From my notebooks: The Oxford Book of Oxford

~edited by Jan Morris

Lancelot Phelps, as Provost, had devised a technique for cutting short undergraduates’ visits:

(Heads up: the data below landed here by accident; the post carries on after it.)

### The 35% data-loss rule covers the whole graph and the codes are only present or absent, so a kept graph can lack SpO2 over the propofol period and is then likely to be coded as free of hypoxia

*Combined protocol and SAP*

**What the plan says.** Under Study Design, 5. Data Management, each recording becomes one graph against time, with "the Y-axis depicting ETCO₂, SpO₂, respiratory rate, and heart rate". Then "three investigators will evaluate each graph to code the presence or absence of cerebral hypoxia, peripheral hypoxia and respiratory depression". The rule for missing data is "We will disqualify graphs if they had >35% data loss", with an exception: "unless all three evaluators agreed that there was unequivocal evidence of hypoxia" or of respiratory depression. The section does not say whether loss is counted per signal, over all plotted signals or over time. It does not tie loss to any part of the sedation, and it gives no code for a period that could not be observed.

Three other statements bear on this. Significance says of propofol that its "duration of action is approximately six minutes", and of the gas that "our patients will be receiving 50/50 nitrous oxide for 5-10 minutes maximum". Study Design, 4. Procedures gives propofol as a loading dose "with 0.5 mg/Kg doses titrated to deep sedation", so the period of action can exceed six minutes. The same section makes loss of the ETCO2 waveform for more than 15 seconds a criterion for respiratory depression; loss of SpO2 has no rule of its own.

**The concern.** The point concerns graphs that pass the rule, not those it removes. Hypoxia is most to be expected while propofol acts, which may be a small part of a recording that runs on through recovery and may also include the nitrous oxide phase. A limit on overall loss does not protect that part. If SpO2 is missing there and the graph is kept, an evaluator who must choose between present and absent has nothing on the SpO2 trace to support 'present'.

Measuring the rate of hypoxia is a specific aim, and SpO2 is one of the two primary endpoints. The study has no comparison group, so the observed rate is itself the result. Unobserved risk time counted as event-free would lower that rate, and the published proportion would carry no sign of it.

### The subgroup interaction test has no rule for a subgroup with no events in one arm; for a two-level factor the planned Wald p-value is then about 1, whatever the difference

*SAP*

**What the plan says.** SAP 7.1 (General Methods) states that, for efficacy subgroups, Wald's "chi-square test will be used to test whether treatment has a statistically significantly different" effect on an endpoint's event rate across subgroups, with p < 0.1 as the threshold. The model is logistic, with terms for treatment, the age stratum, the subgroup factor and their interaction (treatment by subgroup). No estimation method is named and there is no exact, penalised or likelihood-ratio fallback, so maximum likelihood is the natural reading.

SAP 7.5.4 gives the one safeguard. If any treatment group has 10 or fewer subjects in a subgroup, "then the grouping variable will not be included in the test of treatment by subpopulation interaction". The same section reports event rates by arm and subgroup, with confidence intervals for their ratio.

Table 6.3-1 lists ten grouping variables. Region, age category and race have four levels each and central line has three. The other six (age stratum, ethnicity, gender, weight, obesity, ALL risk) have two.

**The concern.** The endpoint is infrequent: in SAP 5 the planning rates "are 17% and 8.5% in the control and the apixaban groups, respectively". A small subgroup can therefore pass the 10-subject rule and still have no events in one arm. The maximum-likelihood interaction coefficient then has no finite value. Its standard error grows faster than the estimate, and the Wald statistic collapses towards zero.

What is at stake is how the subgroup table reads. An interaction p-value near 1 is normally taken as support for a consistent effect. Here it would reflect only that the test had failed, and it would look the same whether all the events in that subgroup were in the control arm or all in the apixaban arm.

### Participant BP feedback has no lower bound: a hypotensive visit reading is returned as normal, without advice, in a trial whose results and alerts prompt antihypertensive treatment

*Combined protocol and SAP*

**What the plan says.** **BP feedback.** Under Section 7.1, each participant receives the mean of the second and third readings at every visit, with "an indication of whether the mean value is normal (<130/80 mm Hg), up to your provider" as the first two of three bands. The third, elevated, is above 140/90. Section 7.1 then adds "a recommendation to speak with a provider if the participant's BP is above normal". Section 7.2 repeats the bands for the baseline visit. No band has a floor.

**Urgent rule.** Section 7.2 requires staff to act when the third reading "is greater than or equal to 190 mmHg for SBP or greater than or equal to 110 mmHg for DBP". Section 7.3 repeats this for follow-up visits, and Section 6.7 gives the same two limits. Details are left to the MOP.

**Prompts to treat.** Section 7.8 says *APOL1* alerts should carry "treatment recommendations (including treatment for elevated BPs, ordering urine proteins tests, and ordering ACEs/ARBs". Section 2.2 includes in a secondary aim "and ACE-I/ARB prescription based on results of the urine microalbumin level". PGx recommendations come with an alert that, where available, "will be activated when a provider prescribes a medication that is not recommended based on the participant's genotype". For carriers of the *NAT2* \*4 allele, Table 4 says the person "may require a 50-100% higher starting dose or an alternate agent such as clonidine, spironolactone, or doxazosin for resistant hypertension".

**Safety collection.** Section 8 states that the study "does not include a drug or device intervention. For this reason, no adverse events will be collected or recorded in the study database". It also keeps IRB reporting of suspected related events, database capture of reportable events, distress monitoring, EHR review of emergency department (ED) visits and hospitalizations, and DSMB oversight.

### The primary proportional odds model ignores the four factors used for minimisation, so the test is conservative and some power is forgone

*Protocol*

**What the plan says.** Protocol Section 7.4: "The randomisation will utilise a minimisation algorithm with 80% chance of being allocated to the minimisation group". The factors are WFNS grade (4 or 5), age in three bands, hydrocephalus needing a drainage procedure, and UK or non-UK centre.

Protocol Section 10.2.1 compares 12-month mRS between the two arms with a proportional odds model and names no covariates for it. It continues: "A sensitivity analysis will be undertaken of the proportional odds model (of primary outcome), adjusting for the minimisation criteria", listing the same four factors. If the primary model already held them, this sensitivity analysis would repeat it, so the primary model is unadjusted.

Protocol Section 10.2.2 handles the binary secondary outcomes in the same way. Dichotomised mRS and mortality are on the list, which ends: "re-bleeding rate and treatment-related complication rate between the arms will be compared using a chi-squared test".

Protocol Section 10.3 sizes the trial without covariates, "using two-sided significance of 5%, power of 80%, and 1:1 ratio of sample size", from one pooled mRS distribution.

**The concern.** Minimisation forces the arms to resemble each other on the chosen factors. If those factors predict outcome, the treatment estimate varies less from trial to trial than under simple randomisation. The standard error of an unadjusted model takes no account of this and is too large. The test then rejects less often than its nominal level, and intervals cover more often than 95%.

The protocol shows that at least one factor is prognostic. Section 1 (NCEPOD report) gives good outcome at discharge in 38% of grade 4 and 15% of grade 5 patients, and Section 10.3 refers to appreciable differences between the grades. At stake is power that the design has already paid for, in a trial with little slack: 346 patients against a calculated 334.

He would lead the conversation towards some athletic topic, from this to the games field, and from this to the subject of badgers–which he would aver, quite baselessly, to have established a set endangering the cricket pitch. He would then recall Sir Thomas Brown’s holding in debate whether or not badgers have longer legs on one side than the other, this the more readily to scamper round hills. Next, he would suddenly recall that a portrait of a badger hung somewhere in the Lodging, from which the truth of this matter might conceivably be verified. The picture would be located after a walk through the ramifying house; the badger would be seen to be equipped as other quadrupeds are; and then one would discover that the picture hung beside the Provost’s front door, which stood open before one.

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